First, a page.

● The creator of the algorithm:
Technically, the underlying technology that makes the creation possible is programming. So what is AI? A tool like any other program or creator. If it’s just a tool, then the programmer sells the technology, and the creator owns the art they prompted it to output no matter how much intervention was required. Based on current IP laws, whoever creates the most output will soon put everyone else out of business.
● The artists whose works were used to train the AI:
An even larger issue is the fact that the artists whose work is being used to train the AI aren’t likely to see any of the benefits of this. Even if the data being used was purchased from stock companies, it’s unlikely that anyone signing over the rights to their art could imagine the potential for their work to be replicated by anyone in the world. They may end up not being able to get work since the AI will always be cheaper and faster at creating new materials than the artist. Again, all of this is mute at the extremes of what the AI generation may be able to do by mathematically creating every possible variation of color in a pixel in varying orders.
● The software itself - assuming software can even own intellectual property rights:
Another possibility is allowing the code software to own the IP rights. However, awarding IP rights to AI creates more problems than it solves. It may even put into question whether an AI could be liable for infringement of other IP owners’ patents, including patents that are held by other AIs. Many of these models will converge on similar outputs as their training data converge. How many lawsuits can our courts handle if AI can output near-infinite variations in a short period of time? Queue the AI Laywers and the myriad of issues when they aren’t on the artist’s side.
How to Update Copyright Law in the Age of Artificial Intelligence
So what’s the solution? We’ll leave the finer details to governments and legal entities, but we have some suggestions on guiding principles.
- The unintervened output from any AI platforms shouldn’t qualify for IP or be monetizable.
- The creative process should be recorded, auditable, and included with all artwork to understand the extent of human intervention in the final output.
- Copyright ownership needs to be coupled with the intent to use in some unique way within a given timeframe.
So what does this look like? The first guideline prevents anyone from just generating a ton of images, putting them up on a stock website, and claiming ownership. They have to edit the material in some form of an intentional way to craft the final outputs in a way that validates artistic representation, not just concept. Even if those edits were done by the AI, as long as the user engaged in a process to take a concept through creation via iterations of direct involvement, they should be able to own the final output. The key here is the time it takes and the intention behind the actions taken. By forcing the copyright process to align with human timelines, we avoid AI mass output ownership. Furthermore, by coupling ownership with intention, even if AI played a role, the creative process forces an even playing field for anyone willing to use the AI tools.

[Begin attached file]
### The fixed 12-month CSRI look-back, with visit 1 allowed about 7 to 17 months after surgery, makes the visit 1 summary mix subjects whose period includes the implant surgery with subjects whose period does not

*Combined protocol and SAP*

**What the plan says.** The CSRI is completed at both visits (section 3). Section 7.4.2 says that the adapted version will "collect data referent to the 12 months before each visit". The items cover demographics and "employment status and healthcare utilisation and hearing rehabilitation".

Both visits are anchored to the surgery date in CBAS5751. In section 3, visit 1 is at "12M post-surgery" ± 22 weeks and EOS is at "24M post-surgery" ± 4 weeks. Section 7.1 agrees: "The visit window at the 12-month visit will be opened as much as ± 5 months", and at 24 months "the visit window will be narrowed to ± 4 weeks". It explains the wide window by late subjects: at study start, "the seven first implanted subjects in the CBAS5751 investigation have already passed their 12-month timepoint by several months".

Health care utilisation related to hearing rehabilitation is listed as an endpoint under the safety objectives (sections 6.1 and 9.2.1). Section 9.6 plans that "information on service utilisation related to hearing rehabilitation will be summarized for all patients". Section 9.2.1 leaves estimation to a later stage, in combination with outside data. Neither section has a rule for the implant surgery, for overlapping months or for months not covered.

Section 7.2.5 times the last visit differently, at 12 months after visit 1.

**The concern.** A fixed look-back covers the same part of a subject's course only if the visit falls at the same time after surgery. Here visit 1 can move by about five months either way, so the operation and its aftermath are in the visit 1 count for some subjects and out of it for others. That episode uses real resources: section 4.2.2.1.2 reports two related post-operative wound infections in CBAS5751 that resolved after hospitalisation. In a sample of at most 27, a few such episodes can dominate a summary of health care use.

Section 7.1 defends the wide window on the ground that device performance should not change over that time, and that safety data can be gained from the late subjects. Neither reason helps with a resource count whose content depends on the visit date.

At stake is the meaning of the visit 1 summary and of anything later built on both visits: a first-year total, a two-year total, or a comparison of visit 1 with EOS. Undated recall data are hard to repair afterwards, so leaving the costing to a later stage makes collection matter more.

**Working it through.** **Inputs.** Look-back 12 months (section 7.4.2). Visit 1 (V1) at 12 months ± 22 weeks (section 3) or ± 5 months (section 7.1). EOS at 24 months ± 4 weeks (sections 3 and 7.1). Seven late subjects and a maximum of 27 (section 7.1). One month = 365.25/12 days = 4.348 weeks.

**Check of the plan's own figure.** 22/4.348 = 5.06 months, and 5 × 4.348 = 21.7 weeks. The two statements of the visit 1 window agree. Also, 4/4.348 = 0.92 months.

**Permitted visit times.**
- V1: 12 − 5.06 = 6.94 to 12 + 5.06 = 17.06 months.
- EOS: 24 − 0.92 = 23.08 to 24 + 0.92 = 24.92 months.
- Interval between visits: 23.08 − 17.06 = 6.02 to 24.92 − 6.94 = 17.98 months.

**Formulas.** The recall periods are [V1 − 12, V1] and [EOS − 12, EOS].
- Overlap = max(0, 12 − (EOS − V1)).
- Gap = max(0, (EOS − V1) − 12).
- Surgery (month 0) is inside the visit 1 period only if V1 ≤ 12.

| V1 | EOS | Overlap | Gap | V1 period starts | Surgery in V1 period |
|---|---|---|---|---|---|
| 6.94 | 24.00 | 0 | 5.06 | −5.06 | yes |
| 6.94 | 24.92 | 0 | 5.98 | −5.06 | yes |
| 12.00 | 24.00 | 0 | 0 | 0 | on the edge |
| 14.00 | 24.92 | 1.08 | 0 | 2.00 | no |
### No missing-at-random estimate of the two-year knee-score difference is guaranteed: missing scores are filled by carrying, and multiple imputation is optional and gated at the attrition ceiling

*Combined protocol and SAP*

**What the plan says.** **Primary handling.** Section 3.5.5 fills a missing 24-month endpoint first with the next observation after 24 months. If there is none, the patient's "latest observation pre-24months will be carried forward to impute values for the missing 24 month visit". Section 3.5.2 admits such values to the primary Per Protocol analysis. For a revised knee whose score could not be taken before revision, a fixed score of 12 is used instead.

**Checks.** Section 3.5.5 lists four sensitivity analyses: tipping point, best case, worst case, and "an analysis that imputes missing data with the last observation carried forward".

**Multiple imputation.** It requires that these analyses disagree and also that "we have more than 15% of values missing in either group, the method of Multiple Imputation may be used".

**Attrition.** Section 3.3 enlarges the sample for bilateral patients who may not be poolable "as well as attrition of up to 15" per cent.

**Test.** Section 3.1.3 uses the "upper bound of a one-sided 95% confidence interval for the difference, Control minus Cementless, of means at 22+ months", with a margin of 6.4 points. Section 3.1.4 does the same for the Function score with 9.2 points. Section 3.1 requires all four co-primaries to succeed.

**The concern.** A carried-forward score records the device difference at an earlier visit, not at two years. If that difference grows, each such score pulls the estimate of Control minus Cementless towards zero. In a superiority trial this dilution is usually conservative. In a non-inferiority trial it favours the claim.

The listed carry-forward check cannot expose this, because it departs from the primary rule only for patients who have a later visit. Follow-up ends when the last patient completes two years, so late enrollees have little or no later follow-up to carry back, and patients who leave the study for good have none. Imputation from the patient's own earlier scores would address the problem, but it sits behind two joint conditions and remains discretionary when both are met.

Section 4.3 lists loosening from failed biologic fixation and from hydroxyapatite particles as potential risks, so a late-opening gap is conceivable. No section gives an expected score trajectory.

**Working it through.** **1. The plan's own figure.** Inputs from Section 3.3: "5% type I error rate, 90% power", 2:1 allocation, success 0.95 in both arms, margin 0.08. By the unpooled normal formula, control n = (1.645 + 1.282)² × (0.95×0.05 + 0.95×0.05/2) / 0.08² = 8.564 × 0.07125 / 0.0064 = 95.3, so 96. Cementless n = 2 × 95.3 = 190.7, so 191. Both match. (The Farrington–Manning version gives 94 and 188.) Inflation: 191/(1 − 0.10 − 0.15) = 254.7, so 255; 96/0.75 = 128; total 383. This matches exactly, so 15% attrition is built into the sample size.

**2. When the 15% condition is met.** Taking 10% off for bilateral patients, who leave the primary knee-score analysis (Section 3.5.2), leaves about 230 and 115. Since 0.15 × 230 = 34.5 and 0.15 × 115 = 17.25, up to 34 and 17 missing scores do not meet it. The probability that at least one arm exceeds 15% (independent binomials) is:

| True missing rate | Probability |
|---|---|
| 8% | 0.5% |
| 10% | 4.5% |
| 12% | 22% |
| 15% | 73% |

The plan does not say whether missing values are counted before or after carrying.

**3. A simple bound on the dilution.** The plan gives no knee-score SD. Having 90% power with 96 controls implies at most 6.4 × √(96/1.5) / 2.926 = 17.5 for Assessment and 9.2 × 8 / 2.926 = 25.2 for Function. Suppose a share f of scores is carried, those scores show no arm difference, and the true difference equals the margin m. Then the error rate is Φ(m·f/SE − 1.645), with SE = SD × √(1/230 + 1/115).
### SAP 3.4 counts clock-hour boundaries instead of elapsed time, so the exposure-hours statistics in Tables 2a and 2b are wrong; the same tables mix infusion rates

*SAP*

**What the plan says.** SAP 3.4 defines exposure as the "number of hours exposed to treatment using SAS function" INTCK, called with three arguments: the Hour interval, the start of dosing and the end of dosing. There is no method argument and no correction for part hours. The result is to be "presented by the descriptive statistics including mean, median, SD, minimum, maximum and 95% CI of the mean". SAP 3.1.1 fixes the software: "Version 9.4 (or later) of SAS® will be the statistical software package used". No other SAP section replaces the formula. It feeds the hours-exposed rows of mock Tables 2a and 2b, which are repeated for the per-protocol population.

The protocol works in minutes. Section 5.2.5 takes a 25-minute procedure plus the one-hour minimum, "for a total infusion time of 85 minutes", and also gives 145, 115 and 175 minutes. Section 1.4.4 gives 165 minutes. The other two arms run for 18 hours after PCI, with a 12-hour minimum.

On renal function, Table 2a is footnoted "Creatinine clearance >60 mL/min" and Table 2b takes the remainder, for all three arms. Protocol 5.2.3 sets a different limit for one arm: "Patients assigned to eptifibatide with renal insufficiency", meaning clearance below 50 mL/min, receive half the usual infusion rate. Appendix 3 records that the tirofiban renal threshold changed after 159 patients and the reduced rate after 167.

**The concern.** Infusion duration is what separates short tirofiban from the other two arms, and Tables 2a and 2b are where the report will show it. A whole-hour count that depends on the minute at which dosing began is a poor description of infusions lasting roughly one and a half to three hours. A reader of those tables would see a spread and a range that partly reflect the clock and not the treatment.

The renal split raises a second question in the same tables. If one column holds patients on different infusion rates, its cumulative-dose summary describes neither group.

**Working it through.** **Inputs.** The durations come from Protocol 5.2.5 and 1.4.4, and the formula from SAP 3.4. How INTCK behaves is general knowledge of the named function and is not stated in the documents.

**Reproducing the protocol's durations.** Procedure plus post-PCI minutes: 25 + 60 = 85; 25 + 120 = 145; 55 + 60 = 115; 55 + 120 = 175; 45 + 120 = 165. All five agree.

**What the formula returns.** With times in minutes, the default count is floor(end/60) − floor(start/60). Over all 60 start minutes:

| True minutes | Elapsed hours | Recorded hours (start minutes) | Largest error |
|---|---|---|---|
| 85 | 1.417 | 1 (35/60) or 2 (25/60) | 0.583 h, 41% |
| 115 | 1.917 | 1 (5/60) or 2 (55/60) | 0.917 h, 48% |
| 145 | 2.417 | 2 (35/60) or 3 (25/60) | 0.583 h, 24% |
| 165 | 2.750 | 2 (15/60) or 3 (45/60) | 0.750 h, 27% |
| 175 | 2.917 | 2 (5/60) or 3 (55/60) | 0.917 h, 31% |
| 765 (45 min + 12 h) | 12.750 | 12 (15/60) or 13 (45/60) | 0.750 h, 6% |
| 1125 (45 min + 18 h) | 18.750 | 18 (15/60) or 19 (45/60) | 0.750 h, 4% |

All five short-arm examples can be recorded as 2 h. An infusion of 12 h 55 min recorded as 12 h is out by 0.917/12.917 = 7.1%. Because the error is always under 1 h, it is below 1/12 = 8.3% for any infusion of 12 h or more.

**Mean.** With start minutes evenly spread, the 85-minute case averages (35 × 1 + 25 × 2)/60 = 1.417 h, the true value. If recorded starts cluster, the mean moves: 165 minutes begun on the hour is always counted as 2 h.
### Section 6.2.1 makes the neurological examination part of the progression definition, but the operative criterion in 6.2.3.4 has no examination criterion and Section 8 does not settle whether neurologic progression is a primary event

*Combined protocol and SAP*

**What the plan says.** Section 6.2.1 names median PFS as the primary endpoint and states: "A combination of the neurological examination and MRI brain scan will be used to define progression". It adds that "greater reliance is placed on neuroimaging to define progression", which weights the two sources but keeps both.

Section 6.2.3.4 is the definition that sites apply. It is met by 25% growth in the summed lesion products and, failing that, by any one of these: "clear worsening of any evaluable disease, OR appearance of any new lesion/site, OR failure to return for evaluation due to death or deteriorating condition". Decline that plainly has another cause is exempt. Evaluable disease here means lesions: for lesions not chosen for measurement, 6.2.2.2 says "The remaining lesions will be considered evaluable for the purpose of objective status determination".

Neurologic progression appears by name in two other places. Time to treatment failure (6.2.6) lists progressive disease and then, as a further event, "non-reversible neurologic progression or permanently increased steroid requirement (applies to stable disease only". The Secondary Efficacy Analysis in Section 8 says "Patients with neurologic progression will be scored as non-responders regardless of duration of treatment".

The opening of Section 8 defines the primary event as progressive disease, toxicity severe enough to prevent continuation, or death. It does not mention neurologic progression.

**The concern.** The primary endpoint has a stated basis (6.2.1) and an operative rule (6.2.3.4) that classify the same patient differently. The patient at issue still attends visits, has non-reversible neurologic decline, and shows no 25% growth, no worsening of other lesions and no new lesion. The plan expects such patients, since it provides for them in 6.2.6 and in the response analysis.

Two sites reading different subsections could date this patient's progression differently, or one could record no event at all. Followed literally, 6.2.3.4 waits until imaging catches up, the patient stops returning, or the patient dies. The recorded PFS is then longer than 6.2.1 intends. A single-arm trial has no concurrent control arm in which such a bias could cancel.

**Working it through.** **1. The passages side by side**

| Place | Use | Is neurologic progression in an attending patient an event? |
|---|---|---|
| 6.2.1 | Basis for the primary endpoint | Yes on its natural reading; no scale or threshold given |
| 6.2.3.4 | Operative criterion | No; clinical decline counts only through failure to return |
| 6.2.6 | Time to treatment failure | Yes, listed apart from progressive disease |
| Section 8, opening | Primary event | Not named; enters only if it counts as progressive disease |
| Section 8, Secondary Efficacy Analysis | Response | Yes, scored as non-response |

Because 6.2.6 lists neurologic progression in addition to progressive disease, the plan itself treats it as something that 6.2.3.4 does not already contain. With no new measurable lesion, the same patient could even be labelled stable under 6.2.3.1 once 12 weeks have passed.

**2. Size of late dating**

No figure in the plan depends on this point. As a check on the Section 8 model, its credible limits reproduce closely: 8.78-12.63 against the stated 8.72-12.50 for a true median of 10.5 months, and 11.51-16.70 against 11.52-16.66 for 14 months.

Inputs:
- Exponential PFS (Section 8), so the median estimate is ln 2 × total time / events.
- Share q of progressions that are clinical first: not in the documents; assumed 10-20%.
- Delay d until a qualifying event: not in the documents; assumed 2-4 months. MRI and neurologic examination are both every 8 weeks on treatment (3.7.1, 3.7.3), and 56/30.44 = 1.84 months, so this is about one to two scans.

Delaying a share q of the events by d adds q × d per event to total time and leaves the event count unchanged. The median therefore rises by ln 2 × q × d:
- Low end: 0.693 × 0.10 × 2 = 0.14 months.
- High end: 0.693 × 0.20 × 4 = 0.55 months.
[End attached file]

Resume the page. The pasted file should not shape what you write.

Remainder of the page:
Secondly, there are many ways to record and audit this process. Either the systems themselves should be embedding the material with the metadata of the process, video recordings would also be key, and perhaps the blockchain could maintain the record and tie it directly to the authentic materials, whether digital or physical. This audit chain proves the first recommendation and immediately invalidates anyone claiming ownership without proof. It could also provide context into the degree of ownership should there be conflicts between outside parties claiming similar rights.
Finally, changing the laws to couple copyright with intent to use is the final key to clarifying who should own and benefit from the materials. Just generating content can’t be enough to claim the copyright as it is right now. If there are plans actioned to get that material out for consumption and maintained or expanded over time, then there’s the intent that supports how long the copyright owner should benefit. Since actionable plans take supporting parties, this also maintains copyright protection within the realm of human timelines and efforts. It also puts a limit on how much anyone should generate since they can only realistically focus on promoting and managing a set amount of IP during their lifetimes, even as a large company. The key here, again, is human intervention and work. So even if other AI tools allow for automated promotion and distribution, there are still significant limits to how much any one entity can claim ownership over.
Needless to say, the licensing and copyright terms within the AI industry is a complex topic that will eventually involve some form of legal regulation and clarification. Whether the law allows for the commercial use of many AI tools, the answer is still to be determined, even if the platform includes it in its terms and conditions. Regardless, with the current status being so ambiguous, it’s best to ensure you know what rights the platform is claiming you have before you start using a tool to monetize your work.